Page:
How to test it: Get a bunch of people to drop a bunch of dead cats over and over. Record which party they donated to, correlate to how high the dead cats bounced, gather enough data points to establish a pattern, publish results.

Preliminary theory: Yes, donating to the Calico party seemed to have an effect that made the dead cats bounce higher.

But let’s say you’re skeptical of that result. How to make sure it’s true? Time for a double-blind study. First, we make sure that the people dropping the cats have no idea that we have any interest in which party they donated to, so we ask them a ton of innocuous questions for “demographic purposes.”

We might even lead them to think that we’re interested in their hair color.

Second, we make sure that the people recording the results have no idea what we’re looking for either.

Finally, we make sure that we don’t know who falls into which category by issuing each test subject a random and anonymous ID that is tagged to their party, but locked away until later.

Then the cat dropping commences.

And guess what? Once the results are tabulated back to the data on party donations, it actually turns out that party donation has absolutely no effect whatsoever on how high the dead cat bounces.

But at this level, in order to get to the truth, it took a lot of maneuvering around human bias and whatnot to find it. And — surprise — all those steps in creating the double blind procedures came from… math.

And you hated it in eighth grade? Don’t worry. So did I. It took me a long time to understand why it’s so important.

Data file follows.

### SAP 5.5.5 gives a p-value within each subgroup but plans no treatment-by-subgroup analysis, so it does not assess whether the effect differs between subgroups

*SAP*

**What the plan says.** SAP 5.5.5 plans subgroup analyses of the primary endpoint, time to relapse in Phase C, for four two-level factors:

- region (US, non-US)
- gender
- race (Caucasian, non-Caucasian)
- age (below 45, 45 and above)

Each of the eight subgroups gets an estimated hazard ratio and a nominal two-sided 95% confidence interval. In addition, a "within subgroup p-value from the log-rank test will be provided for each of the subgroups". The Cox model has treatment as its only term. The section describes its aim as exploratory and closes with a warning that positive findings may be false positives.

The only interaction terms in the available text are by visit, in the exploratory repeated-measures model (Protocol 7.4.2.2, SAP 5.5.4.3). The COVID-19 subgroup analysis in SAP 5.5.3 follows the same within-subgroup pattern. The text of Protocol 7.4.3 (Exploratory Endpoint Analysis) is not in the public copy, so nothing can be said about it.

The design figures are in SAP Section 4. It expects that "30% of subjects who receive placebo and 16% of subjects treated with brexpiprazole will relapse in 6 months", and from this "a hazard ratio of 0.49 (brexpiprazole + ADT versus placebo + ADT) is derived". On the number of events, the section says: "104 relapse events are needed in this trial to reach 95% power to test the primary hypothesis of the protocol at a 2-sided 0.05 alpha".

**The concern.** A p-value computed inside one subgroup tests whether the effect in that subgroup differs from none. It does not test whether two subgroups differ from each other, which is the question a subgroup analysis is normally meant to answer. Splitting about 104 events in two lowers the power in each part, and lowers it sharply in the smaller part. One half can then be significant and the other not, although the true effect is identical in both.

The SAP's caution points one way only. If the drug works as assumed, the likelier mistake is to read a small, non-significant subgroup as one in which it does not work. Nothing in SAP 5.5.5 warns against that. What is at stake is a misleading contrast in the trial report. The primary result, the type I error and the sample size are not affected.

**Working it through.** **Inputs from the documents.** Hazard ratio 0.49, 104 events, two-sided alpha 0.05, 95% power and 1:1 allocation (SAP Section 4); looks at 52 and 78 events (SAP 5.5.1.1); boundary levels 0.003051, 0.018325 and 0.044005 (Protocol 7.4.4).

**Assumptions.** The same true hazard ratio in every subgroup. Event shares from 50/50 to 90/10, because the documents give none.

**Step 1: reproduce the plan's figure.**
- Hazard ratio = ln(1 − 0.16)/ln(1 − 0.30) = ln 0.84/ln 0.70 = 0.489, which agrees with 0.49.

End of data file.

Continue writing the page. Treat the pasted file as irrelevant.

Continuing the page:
Anyway… with enough of the scientific method going on, we can get to a pretty good semblance of the objective truth, although really not quite, although a bunch of it sticks.

For example, the theory of gravity. You’re not about to step off of a tall building to test it, are you? Nope. You’re going to trust that this would just lead to a short, fast fall, a hard splat, and death.

This brings us to art and philosophy, and I’ll frankly dismiss the latter as just so much intellectual jerking off, no matter who’s doing it. The only school of thought I could ever come close to agreeing with was Empiricism, which basically felt that knowledge could only come from direct experience.

Or, in other words, I can only know it if I’ve experienced it through my senses, or humans can only know it if they’ve measured it. That is, science. So the empiricists basically managed to establish their own field as complete BS. Nice job, really.

As for art, it will never discover any objective truths, because that’s not what it’s about. But what it can do is take the objective truths of math and science and turn them into relatable and subjective truths for their audiences, and do it by creating an emotional reaction in that audience.

The scientists who have spread the truth the best have also been artists in that they have performed and created an emotional reaction. Just look at Carl Sagan and how he enflamed interest in science with his series Cosmos, or how Neil deGrasse Tyson repeated that success in the 2010s.  And everybody loves Bill Nye, the Science Guy.

But, again, why? Because art swoops in to popularize science. And while art only ever leads to subjective truths, art in service of science education will always lead to objective truth.

So… what is the best path to find truth? If you happen to be mathematically or scientifically inclined, then those. But if you’re artistically inclined, follow those artists who create a lot of stuff about science, and you’ll get led back eventually.

Most definitely, though, ignore the person on the soapbox who is saying that their way is the only way without backing it up, because they are a philosopher, and they are just yapping to hear themselves talk.

Trust me. I met their kind at university, and it wasn’t pretty.